An Infinite Supply of Hydrocarbons: Coal and Kerogen Beyond the Stars
Relatively complex, carbon-containing molecules are found in comets and on nearby planets, thought to have been made elsewhere in our Solar System.
But a report in Nature suggests even larger molecules may be forged near young stars and flung outwards. _BBC
Researchers at the University of Hong Kong observed stars at different evolutionary phases and found that they are able to produce complex organic compounds and eject them into space, filling the regions between stars. The compounds are so complex that their chemical structures resemble the makeup of coal and petroleum, the study's lead author Sun Kwok, of the University of Hong Kong, said.If scientists can detect the signatures of complex hydrocarbons within the clouds of interstellar dust, then it is clear that the quantities of such materials in the universe must be truly immense.
..."Coal and kerogen are products of life and it took a long time for them to form," Kwok said. "How do stars make such complicated organics under seemingly unfavorable conditions and [do] it so rapidly?" _CBS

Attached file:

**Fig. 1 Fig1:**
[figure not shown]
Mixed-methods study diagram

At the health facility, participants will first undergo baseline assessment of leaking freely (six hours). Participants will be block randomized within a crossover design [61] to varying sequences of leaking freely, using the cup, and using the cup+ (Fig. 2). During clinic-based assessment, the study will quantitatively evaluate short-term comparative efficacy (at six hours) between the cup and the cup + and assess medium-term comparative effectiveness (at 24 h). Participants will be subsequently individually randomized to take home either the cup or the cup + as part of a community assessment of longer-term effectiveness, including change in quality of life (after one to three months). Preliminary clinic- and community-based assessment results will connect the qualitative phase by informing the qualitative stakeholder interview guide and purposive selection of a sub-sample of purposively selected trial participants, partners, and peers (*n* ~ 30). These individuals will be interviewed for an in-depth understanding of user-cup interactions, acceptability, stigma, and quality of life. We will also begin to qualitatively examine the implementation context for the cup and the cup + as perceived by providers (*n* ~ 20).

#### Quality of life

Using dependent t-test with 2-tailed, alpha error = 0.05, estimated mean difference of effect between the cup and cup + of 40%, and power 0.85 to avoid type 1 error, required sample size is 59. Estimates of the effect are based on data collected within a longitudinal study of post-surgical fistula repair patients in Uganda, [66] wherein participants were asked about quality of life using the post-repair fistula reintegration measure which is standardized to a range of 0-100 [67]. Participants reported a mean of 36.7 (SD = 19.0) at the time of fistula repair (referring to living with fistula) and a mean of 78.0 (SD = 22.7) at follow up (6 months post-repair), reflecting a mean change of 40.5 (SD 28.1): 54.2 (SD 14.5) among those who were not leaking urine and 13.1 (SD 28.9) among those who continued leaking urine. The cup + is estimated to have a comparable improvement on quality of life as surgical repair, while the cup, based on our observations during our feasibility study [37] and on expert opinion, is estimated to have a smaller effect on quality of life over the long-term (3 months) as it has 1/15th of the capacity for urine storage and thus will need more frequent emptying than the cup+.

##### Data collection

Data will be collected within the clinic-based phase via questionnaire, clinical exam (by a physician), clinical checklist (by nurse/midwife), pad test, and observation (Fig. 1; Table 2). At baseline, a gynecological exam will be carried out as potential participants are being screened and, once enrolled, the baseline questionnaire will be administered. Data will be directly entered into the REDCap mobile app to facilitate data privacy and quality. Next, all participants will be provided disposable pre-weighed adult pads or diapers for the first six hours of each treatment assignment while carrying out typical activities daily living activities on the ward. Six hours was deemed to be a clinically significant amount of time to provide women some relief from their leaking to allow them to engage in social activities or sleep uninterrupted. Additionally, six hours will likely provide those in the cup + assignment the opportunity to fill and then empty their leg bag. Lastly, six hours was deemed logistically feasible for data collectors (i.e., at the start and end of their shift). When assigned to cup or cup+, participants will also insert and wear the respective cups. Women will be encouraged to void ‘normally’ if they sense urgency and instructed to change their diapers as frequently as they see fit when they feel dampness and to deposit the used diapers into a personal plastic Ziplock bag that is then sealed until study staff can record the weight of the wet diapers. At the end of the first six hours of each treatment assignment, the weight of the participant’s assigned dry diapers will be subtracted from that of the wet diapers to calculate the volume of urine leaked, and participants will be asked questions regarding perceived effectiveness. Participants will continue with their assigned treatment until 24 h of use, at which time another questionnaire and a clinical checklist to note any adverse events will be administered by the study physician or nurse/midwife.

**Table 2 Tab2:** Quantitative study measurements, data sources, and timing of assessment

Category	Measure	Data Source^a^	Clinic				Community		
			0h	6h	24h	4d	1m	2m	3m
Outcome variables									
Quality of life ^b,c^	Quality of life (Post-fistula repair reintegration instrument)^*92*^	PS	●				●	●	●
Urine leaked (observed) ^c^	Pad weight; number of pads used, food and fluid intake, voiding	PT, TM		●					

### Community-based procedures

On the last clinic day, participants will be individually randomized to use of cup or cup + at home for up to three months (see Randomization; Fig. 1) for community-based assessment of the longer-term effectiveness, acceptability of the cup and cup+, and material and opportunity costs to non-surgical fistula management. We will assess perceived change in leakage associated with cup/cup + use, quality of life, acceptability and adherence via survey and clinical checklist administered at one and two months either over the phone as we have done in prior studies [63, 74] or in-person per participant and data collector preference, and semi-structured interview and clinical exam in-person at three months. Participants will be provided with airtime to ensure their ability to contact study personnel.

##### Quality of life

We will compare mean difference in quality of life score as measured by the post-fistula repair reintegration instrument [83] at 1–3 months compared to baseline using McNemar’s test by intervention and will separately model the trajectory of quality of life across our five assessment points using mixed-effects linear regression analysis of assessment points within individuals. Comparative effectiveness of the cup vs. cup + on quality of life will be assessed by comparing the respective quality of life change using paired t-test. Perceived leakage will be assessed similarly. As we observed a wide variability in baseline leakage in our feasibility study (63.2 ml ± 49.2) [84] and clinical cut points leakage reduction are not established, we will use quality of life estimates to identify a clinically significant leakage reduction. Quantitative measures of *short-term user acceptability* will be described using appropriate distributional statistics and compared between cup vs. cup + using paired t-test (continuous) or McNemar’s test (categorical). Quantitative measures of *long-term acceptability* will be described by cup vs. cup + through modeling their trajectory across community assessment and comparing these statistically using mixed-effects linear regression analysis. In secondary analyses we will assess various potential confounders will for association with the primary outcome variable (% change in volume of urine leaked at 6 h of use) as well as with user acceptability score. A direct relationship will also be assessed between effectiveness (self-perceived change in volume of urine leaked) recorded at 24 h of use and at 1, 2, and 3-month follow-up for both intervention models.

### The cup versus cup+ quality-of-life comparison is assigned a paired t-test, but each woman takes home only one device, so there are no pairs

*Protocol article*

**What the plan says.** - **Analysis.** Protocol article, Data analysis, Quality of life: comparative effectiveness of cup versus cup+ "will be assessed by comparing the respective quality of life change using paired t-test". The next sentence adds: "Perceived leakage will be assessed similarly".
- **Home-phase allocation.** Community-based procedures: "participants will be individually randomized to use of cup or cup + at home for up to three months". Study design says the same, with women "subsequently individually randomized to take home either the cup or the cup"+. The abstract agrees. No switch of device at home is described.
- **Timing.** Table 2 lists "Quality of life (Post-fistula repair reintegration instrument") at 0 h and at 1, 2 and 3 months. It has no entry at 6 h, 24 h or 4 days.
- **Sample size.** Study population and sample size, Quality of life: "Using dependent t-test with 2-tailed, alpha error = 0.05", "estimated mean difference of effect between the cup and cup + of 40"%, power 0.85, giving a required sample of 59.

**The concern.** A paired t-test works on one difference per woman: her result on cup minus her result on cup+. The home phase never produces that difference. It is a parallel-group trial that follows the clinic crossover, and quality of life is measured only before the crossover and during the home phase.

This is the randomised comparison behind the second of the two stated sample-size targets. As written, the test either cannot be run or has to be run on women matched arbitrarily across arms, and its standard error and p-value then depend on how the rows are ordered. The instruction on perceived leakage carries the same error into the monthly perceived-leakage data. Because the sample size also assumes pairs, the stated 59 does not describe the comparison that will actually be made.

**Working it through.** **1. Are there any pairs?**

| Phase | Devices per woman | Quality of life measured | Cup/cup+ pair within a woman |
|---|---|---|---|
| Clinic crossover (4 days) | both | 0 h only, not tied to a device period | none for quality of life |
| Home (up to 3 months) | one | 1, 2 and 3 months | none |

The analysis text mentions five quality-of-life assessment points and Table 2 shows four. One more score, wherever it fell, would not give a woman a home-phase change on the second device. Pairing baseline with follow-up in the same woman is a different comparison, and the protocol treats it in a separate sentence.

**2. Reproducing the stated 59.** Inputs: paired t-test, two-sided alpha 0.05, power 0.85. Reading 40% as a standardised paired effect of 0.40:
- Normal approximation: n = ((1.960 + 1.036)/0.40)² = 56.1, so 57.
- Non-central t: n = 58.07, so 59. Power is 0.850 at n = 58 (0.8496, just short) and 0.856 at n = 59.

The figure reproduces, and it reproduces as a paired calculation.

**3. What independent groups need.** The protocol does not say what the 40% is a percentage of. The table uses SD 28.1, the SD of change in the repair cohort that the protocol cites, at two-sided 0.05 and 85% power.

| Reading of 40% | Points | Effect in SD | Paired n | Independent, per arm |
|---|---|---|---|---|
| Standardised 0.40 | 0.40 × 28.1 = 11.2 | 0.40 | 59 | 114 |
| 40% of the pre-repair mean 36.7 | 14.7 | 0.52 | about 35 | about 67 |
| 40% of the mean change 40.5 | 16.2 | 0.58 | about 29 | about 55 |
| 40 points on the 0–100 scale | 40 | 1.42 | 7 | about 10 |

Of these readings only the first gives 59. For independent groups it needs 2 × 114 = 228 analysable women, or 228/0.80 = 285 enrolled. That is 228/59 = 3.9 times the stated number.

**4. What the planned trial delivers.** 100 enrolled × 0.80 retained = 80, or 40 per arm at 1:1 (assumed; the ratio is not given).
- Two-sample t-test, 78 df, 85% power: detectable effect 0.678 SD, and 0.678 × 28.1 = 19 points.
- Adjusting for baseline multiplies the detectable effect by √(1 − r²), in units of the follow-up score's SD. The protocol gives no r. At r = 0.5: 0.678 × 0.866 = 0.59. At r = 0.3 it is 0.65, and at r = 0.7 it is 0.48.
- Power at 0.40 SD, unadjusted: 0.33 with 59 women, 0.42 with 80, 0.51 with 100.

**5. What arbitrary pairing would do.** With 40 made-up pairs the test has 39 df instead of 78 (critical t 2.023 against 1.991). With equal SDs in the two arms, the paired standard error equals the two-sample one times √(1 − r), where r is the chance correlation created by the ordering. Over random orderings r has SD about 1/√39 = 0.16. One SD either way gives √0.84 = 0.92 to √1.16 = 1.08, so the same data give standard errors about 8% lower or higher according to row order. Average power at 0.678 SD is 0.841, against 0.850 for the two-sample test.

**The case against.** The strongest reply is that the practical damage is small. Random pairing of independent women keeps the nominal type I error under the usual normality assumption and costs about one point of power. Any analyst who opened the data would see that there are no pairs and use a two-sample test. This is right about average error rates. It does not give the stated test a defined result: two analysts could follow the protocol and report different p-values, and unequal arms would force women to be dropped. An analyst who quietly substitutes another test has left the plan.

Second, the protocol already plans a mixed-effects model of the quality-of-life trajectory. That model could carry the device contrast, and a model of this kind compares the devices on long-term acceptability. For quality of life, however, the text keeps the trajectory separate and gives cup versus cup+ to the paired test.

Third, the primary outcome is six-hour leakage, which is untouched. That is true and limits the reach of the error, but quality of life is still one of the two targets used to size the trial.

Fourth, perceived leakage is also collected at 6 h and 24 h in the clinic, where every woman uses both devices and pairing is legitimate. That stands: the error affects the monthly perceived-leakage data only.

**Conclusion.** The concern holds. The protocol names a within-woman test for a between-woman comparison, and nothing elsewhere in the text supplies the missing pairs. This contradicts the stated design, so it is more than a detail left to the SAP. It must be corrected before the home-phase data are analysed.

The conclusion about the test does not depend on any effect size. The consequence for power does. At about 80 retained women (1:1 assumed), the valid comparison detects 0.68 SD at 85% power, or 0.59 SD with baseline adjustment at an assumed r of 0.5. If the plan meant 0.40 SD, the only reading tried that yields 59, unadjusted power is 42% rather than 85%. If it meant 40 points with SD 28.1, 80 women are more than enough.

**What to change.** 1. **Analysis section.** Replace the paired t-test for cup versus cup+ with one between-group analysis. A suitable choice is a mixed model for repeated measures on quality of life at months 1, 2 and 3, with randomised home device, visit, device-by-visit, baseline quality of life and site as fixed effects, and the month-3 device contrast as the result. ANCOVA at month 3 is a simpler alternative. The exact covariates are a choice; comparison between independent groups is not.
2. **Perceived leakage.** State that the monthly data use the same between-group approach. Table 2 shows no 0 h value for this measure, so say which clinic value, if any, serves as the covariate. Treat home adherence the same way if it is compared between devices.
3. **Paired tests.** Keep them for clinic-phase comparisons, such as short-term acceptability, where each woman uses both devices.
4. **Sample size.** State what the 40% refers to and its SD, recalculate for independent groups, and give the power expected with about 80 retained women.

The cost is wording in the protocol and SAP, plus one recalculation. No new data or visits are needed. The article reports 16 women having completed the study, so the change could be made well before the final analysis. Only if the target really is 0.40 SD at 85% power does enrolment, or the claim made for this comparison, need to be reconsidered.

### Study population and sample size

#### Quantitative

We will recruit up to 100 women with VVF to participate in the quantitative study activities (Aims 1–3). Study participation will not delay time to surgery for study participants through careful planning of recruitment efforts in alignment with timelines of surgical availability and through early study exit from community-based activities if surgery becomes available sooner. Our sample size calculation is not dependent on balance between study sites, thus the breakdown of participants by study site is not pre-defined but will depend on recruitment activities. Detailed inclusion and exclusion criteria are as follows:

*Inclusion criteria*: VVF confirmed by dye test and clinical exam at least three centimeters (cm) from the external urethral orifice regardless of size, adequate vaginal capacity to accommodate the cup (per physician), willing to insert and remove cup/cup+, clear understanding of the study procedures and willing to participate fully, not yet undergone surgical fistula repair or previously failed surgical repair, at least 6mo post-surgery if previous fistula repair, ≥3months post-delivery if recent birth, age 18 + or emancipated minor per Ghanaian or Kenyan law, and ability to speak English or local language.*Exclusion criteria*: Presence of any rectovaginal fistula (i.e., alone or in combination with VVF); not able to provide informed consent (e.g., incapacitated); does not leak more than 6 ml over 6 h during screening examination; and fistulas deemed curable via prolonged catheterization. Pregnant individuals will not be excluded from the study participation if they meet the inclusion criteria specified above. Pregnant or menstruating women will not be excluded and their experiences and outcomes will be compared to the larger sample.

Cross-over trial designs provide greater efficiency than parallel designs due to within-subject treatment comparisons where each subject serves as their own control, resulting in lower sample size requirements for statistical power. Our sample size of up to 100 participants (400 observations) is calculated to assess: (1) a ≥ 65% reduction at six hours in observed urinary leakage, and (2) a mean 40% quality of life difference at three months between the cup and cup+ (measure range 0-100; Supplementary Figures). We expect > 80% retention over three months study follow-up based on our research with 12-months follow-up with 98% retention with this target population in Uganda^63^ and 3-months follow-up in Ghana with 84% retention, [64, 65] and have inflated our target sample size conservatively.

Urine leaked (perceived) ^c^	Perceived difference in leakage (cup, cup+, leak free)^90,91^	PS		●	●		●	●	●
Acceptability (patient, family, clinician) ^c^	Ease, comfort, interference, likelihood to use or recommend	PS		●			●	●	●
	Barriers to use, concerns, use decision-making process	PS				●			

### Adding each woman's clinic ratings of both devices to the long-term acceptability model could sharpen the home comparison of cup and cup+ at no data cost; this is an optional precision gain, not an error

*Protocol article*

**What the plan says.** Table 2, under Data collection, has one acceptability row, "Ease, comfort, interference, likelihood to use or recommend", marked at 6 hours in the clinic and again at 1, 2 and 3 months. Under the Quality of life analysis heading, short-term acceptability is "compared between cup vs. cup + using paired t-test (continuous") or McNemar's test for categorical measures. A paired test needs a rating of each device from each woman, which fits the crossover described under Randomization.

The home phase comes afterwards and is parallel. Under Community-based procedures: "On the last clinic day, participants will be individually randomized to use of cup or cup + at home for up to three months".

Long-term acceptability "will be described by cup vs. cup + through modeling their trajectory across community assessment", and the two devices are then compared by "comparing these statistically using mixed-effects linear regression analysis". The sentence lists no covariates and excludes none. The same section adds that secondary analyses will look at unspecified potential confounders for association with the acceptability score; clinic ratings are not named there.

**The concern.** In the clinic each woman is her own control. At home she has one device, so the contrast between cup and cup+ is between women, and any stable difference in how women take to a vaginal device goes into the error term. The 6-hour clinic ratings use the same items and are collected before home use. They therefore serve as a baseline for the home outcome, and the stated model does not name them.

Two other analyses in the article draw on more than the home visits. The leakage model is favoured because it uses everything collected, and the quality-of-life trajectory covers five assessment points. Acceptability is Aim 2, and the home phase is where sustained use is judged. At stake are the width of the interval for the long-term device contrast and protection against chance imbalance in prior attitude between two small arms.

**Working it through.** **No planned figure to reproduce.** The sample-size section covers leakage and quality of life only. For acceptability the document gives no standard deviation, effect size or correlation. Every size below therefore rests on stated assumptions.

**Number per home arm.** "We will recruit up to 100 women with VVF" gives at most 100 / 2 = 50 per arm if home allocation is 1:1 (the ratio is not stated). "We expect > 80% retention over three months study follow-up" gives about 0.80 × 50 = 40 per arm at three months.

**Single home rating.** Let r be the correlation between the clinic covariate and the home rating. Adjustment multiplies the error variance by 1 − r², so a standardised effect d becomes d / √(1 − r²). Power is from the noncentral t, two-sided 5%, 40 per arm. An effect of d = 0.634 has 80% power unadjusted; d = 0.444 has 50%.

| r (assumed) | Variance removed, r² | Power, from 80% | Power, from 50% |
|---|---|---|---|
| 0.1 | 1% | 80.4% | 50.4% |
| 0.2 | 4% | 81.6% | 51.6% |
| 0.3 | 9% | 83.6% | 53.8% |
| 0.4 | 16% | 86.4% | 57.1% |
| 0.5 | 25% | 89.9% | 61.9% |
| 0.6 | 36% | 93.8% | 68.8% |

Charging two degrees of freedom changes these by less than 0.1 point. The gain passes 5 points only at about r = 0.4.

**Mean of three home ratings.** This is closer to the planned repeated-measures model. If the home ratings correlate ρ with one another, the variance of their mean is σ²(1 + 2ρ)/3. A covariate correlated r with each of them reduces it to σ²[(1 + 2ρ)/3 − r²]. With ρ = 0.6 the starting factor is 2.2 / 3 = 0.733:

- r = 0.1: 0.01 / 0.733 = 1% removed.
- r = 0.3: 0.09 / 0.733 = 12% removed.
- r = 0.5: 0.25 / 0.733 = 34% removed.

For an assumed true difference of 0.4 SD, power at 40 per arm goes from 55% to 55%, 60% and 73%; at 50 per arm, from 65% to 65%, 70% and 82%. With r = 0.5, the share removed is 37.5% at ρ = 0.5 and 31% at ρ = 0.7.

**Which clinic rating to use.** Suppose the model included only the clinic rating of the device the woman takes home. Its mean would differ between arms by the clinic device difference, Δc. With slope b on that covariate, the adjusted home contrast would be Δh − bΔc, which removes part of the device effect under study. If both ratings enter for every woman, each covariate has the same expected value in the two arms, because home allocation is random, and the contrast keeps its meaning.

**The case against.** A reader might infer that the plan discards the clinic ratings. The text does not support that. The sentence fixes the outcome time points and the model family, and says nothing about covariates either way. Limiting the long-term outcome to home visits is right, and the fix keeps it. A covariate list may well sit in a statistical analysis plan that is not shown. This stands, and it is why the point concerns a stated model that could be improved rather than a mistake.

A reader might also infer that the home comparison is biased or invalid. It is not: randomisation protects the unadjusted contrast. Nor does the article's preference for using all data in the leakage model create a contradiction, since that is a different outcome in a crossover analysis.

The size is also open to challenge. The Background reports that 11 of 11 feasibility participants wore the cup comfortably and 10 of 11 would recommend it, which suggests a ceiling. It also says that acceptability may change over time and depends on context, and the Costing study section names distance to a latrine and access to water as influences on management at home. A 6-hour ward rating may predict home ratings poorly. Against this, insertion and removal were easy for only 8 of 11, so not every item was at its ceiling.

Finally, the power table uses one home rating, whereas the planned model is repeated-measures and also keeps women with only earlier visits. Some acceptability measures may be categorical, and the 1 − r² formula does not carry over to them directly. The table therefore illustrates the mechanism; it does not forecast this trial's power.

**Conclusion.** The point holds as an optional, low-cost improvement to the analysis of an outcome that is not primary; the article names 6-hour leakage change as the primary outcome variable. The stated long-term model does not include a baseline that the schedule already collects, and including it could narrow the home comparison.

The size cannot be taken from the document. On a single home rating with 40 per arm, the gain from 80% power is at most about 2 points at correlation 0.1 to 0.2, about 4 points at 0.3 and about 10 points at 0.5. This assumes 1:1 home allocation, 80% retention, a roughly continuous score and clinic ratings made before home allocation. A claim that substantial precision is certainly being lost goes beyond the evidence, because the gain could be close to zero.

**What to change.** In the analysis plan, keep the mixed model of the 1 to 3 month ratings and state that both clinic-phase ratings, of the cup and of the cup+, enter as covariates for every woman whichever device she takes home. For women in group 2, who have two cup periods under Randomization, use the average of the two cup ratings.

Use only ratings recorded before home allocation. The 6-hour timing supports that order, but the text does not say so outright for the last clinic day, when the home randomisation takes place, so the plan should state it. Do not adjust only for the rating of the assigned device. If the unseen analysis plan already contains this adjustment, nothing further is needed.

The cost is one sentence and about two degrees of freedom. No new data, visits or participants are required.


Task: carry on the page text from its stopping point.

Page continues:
There is reason to believe that a significant amount of hydrocarbon was incorporated into the deep planetary structures of the Earth in the earliest stages of planetary formation. Theorists such as Thomas Gold, and Sergey and Alexey Marakushev have maintained that much of the oil & gas that is produced commercially, came from this pre-biotic hydrocarbon.
Other bodies in our solar system, such as Titan, possess oceans of hydrocarbon -- clearly not of biological origin. In fact, as we are discovering, complex hydrocarbons appear to be ubiquitous wherever one looks in the universe.
The Deep Carbon Observatory of the Carnegie Institution for Science is engaged in the study of the deep Earth carbon cycle, and hopes to learn more about the different forms of carbon which cycle through the deep planet and up into the crust.